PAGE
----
Recruiting Across Generations

By Veronica Scrimshaw

When I started working at NPA there was an article pinned to my desk about the differences in characteristics of people from different generations. Being the only person in the NPA Headquarters office of my generation, it was helpful in understanding the differences between me and my co-workers. For recruiters, it’s important to understand the differences between generations (of job seekers, hiring managers, global recruiters, etc.) and be prepared to answer questions and tailor messages accordingly. The hiring manager might have a preference so the more you know,  the better chance you have at making a successful placement. Below I’ve outlined some of the characteristics of each generation:

Traditionalists (born between 1900 – 1945)

  • Have a strong work ethic
  • Are respectful of authority
  • Value work and their job
  • Place duty before pleasure
  • Are loyal
  • Are patient
  • May have a hard time accepting changes in technology
  • Prefer a command and control style of leadership
  • Rarely say no

Baby Boomers (born between 1946 – 1964)

  • Live to work
  • Invented the 60-hour work week
  • Are loyal
  • Are extremely competitive in work and life
  • Look for leadership
  • Sense of who they are is deeply connected to their career and achievements
  • Still have the mentality that a job can be for life
  • Have some trouble with change

Genxers (born between 1965-1980)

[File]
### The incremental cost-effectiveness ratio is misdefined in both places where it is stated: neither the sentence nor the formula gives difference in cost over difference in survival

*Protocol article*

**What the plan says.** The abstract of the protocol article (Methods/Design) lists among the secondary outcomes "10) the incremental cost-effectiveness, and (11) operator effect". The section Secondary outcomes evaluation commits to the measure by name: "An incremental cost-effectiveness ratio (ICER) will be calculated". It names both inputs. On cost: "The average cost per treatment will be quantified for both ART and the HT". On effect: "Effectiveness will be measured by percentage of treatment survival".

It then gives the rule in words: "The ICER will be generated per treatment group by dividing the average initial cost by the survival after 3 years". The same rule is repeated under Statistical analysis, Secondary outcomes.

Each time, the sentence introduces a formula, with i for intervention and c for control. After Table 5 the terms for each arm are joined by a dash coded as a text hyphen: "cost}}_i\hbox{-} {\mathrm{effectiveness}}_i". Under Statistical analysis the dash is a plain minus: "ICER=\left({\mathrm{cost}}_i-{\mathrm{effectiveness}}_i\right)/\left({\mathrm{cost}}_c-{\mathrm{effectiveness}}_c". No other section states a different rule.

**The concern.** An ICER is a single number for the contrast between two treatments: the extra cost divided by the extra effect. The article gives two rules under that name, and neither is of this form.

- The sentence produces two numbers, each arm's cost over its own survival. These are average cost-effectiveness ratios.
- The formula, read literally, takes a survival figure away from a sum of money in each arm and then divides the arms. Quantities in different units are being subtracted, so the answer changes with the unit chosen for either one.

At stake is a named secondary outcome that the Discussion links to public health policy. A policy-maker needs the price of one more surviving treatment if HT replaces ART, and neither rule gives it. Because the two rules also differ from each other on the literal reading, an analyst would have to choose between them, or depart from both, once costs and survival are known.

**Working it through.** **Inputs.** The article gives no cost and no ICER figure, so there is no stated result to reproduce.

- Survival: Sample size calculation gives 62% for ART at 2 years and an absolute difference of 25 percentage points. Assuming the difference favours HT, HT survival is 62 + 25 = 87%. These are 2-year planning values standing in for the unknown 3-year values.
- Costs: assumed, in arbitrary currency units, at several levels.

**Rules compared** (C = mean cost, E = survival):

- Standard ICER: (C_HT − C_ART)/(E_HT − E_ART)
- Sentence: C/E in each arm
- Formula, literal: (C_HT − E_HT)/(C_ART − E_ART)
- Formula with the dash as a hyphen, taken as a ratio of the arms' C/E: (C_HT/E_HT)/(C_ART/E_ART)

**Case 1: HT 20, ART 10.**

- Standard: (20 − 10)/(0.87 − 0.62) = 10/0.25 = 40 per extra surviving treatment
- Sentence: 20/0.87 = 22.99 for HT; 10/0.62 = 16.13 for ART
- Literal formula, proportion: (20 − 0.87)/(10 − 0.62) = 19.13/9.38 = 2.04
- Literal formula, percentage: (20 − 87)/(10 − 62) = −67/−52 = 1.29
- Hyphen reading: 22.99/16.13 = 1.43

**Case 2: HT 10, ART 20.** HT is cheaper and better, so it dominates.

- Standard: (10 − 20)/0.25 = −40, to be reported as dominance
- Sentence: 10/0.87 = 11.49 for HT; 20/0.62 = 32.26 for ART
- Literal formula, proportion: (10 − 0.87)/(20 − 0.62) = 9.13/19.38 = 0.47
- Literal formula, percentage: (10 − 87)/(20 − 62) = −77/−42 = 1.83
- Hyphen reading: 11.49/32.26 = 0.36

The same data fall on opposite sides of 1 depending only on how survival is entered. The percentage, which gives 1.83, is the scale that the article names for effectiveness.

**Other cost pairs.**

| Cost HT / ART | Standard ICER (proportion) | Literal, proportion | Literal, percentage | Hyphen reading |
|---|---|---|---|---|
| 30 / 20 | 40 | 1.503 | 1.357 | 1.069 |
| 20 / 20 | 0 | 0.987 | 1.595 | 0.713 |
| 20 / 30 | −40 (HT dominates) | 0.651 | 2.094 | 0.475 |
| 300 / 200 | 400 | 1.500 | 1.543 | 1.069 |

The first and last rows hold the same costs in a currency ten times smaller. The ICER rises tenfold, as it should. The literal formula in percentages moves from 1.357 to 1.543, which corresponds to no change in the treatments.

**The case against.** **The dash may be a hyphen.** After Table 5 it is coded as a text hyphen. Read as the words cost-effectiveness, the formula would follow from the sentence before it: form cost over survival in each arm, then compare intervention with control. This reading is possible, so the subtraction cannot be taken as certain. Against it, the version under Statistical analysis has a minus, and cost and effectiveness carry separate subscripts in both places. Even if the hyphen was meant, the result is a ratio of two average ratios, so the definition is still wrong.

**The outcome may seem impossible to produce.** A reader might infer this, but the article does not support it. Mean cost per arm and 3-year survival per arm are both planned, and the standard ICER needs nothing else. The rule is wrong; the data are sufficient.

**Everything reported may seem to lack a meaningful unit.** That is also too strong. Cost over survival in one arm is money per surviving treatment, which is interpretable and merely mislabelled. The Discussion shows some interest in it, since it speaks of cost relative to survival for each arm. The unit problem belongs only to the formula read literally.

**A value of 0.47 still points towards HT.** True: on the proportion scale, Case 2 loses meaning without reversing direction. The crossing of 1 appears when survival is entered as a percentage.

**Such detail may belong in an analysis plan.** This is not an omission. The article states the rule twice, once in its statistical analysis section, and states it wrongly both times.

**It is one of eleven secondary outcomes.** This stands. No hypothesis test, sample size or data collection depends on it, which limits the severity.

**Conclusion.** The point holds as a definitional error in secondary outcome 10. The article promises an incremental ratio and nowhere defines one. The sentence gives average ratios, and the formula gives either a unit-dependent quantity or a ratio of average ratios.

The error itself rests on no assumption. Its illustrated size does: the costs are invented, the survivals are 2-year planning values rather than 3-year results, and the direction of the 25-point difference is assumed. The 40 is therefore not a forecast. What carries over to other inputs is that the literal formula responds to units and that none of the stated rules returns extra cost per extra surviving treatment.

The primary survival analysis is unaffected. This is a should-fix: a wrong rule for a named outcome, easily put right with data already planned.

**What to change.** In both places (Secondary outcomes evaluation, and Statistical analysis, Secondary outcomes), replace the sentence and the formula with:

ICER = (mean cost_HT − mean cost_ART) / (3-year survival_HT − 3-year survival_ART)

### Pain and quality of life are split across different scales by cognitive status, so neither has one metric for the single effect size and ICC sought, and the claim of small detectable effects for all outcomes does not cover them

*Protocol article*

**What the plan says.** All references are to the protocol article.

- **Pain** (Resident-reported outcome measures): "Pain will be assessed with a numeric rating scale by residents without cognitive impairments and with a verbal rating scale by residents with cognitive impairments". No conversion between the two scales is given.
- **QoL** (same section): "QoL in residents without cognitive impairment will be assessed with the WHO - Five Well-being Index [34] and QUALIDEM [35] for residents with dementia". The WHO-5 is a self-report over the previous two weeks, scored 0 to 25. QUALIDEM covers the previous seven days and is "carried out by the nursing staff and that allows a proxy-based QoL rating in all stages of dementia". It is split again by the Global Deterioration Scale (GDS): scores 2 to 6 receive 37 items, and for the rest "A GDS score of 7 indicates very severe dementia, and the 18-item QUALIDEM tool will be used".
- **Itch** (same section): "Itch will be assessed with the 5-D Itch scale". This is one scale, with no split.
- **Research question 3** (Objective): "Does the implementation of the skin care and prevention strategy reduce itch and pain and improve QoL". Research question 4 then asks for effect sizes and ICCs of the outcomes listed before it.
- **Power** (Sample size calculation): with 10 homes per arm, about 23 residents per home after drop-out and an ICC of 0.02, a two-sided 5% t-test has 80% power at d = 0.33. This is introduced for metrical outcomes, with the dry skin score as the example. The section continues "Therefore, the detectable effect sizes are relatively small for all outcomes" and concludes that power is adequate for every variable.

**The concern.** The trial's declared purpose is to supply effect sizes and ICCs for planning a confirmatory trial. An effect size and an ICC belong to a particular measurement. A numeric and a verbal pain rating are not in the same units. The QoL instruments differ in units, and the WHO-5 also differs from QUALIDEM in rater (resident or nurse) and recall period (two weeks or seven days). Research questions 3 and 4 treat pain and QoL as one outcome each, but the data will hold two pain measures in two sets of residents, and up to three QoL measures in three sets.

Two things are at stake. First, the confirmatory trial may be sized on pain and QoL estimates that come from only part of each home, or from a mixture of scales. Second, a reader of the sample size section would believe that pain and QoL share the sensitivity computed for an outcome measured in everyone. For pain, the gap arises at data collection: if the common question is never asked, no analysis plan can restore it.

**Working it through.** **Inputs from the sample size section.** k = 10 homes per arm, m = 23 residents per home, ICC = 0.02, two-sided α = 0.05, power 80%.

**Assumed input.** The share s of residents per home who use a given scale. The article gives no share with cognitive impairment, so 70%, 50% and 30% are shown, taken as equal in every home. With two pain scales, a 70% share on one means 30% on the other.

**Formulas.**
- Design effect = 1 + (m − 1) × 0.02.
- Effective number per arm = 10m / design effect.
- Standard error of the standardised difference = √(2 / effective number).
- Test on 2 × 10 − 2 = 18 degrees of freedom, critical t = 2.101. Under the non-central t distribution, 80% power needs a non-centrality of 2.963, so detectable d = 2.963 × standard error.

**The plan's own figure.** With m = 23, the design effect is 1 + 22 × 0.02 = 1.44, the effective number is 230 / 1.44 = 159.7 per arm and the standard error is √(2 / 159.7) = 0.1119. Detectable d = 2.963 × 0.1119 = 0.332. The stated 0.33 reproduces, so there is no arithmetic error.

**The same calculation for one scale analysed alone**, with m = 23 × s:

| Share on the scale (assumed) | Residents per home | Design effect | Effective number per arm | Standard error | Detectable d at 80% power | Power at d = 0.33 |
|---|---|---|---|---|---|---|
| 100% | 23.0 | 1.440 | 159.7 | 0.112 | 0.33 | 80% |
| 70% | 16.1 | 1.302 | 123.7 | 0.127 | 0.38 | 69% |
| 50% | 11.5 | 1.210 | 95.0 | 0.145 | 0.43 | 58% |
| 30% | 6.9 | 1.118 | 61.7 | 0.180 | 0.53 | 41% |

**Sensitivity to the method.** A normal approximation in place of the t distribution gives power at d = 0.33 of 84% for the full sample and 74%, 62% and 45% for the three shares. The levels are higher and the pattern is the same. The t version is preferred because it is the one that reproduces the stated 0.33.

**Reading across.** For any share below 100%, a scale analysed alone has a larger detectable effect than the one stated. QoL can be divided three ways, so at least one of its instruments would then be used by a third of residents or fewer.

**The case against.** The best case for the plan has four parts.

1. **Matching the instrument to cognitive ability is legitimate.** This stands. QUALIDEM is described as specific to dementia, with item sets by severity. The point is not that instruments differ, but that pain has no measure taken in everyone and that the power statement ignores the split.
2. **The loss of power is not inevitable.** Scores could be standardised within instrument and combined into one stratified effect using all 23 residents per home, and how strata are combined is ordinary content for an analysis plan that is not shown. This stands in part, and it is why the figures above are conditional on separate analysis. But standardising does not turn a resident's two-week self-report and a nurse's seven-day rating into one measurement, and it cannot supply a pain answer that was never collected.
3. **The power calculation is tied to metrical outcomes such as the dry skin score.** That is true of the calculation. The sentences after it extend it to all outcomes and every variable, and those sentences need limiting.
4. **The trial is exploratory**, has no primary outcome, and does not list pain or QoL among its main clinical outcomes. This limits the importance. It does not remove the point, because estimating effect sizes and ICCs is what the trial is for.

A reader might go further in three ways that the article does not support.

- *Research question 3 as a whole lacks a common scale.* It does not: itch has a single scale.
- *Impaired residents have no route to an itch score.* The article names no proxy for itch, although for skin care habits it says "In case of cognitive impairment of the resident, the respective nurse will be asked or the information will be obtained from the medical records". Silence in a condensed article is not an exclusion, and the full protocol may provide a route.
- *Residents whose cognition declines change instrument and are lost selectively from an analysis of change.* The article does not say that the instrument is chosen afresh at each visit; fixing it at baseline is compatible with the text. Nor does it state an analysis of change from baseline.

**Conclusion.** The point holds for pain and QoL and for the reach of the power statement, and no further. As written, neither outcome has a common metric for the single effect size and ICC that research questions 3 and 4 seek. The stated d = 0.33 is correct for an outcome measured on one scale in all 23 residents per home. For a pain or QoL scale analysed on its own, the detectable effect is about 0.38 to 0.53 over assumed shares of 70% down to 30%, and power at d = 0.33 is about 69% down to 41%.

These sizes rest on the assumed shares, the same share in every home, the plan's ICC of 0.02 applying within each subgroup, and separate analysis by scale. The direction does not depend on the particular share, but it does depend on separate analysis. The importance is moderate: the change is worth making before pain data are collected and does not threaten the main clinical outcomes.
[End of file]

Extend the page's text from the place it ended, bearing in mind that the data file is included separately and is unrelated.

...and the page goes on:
• Strive for a work-life balance
  • Tend to be less loyal than Baby Boomers
  • Are technology savvy
  • Crave feedback
  • Are independent and resourceful
  • Are entrepreneurial
  • Want to be kept busy with challenging work
  • Look at a job as a contract

Millennials (born between 1981-1999)

  • Are technology savvy
  • Are the digital generation
  • Prefer a team based environment
  • Are collaborative
  • Relate well to Traditionalists
  • Are energetic

Understanding the differences between generations will give you a better idea of some of the things you can expect from a job seeker of a particular generation. These characteristics will help you in working in a global recruiting network as well. Recruiters of all ages are looking to make money and work together to be successful. Part of that success may stem from your understanding of how to work with a recruiter 20 years older or younger than you.

What is your experience in working with a recruiter or job seeker of a different generation than your own?  Do you find the characteristics above to be true?

 

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